Detection techniques also varied. Central and southern Igboland placed enormous emphasis on oracles. The northeast and northwest communities possessed centres of potent medicine making, while, in the east and Cross River sectors existing on the borders of the Ibibio and Ekoi, there was a belief that their non-Igbo neighbours possessed more powerful detection techniques; at crisis points, they were invited. This tendency may explain how Ibin Ukpabi was introduced into Arochukwu, as Ekejiuba has shown that this oracle was not an aspect of Aro traditional cosmology.[eee]


Similarly, enforcement or executive agencies varied according to political rather than cultural variations. The evidence is that the monarchical groups utilized some secret societies to enforce sanctions. For instance the Aro used the Ekpe secret society. They could operate in the day time. In Oguta, the Oshereji society helped the Obieze (king's court) to execute decisions. The non-monarchical polities utilized secret societies. In eastern and southern Igboland, the ọkọnkọ society was prominent. In northwest Igboland, various types of mmanwu were utilized. Mmo Afia dealt with adultery and witchcraft and ensured that witches were banished; Mmụọ Ulagha took care of those who constituted themselves into nuisance figures in public places and roads; Mmụọ Onyekulu appeared at night to ridicule character defects and misdemeanours. The only difference is that certain secret societies were well organized and integrated into the political system, as with the riverine Okuka people who have developed the sekiapu and the sekinini, or the Ekoi, Efik, Qua and Efut have done with the Egbo, and the Ibibio with the Ekpo. In others, the connection was looser and more informal. In the Cross River culture area, the age grade rather than the secret society is utilized as a police force. They carry a symbol of sacralized authority during their forays against offenders, e.g., a staff, a drum, a pot, opia or simply an omu.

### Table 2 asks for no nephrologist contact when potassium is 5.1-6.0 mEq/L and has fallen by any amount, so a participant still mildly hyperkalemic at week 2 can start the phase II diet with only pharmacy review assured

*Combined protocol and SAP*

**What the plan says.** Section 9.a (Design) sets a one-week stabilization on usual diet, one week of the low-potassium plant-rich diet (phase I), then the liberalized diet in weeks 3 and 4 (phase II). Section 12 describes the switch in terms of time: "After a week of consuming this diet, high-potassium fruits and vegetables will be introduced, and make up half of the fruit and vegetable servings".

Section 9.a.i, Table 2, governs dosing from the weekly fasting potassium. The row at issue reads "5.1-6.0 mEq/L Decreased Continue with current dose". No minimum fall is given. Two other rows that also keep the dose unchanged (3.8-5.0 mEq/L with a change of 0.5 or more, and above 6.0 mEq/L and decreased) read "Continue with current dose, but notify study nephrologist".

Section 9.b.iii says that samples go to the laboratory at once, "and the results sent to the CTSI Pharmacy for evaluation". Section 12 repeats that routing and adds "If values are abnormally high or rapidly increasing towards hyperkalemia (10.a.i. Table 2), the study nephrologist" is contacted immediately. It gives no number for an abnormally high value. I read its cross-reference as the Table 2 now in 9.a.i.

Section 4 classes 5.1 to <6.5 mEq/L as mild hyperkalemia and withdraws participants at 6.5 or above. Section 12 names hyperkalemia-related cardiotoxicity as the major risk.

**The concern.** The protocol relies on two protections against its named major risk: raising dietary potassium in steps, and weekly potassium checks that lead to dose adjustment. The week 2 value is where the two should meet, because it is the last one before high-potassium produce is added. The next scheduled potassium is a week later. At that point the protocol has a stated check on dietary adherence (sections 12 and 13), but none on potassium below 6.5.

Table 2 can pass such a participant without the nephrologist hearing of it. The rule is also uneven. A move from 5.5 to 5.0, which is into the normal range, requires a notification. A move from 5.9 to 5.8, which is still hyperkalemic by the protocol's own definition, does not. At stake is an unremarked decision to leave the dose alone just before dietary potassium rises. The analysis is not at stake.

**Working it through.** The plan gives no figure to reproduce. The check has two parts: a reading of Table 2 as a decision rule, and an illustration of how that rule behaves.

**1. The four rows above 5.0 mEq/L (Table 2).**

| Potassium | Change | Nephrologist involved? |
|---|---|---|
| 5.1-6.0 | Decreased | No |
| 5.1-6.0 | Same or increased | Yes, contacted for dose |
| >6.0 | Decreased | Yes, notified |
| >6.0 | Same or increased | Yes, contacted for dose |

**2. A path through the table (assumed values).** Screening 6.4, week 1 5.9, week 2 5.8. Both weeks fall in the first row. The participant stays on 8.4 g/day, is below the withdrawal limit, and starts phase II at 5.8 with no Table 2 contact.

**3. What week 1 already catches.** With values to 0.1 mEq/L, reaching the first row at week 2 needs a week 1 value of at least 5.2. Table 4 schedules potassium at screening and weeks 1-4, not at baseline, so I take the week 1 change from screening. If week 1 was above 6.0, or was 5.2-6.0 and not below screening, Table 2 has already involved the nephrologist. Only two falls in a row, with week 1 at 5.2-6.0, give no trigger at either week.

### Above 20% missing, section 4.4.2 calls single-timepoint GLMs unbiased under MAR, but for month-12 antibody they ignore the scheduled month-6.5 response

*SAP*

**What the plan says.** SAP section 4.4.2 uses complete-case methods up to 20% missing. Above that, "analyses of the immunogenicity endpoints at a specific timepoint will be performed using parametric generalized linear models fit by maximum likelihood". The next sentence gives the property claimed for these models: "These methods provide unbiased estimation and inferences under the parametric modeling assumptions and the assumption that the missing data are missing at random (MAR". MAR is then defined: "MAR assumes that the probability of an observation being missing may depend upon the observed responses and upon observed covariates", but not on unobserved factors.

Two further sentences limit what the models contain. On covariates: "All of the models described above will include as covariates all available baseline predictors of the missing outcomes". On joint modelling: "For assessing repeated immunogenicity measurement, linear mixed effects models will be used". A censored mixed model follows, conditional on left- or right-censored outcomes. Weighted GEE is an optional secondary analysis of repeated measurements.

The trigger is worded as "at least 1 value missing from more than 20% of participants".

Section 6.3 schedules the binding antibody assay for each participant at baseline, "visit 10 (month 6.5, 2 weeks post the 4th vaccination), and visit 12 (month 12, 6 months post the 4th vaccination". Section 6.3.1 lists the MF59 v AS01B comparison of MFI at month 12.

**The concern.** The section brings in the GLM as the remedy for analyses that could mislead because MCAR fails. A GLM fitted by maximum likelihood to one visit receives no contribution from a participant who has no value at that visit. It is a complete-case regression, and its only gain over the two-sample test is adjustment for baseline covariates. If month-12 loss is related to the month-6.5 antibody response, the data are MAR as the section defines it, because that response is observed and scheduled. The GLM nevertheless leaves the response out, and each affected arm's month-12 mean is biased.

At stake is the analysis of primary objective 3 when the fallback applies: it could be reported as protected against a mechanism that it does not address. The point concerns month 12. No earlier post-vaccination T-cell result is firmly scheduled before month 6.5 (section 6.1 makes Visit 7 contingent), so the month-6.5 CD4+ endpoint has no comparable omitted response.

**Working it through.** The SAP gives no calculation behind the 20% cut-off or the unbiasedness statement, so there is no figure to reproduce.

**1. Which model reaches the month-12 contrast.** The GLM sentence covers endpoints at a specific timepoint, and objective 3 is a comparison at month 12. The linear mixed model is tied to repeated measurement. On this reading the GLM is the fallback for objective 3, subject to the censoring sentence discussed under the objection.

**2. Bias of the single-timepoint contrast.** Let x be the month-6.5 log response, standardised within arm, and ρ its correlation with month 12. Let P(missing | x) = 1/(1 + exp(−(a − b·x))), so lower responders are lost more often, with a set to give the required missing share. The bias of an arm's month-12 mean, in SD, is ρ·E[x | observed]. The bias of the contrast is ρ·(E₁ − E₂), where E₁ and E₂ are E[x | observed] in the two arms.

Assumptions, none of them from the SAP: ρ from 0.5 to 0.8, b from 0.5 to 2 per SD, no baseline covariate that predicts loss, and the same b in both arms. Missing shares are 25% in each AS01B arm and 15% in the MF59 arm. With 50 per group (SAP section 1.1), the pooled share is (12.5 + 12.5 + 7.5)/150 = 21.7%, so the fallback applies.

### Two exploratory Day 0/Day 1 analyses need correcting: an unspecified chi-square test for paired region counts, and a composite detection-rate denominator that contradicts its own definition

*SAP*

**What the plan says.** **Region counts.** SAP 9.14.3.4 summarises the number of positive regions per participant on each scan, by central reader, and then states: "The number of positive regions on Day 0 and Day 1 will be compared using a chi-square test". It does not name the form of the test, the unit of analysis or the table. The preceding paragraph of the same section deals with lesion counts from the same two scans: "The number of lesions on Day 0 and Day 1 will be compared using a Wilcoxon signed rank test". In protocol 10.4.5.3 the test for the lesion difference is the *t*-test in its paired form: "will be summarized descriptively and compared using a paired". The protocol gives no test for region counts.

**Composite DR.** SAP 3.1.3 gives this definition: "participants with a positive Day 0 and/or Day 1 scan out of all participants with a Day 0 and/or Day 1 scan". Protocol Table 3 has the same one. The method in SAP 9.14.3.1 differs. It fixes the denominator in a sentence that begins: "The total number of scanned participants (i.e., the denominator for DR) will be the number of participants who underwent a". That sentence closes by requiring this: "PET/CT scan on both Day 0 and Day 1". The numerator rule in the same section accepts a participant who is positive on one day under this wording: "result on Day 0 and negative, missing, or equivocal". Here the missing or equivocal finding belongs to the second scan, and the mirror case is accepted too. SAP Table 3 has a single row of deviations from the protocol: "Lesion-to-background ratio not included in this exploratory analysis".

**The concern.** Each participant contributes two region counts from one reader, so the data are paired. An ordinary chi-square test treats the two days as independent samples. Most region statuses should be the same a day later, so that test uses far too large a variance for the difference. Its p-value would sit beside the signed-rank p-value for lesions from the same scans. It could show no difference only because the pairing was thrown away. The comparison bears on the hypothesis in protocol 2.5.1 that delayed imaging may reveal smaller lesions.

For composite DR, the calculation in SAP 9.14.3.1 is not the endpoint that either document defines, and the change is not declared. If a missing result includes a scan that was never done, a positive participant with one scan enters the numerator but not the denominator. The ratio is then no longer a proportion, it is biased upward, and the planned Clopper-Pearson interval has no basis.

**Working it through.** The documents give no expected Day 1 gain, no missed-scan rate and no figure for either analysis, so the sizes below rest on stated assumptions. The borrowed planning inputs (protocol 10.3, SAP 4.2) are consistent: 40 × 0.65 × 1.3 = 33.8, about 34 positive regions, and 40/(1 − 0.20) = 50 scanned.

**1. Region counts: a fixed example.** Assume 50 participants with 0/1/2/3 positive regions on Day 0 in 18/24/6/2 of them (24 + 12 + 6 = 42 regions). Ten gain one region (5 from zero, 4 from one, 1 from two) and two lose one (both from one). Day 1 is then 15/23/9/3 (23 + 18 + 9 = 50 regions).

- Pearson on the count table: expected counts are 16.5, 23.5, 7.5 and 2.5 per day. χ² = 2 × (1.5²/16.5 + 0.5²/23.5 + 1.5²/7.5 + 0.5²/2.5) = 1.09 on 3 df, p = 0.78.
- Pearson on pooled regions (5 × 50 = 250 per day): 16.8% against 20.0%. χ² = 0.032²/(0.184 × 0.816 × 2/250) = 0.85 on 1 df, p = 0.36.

Affirmative social control was also clothed in religious language, symbolism and meaning; these are very perceptible in the ritual of investiture, title-taking or other conferments of authority. We shall briefly classify rewards in Igboland into the following types:


1. Ascriptive:


1.1. Titles ascribed by community to an individual by virtue of birth.


l.2. Titles ascribed by virtue of role in cabinet or advisory role.


2. Achieved:


2.1. Titles ascribed as a reward for contribution to the development of the community.


2.2. Titles such as nze, ozo, ogbuefi, odu (for female), ezeji (igwa nnu).


2.3. Titles earned by bravery such as ikeọgụ.


2.4. Titles depicting various grades in ekpe secret society.


2.5. Cap, feather and chalking performed with the accompaniment of the Big Drum (Ilu. ikoro).


There are no chieftaincy titles connected with this. It may be imagined that since the ascriptive roles are tied to birth, they are not rewards. On the contrary, they are images of aristocracy and give the beneficiaries the right to govern. Religious rituals are used to emphasize accession to these authority roles. In some cases, a candidate could be denied a title on the grounds of moral or physical deficiency.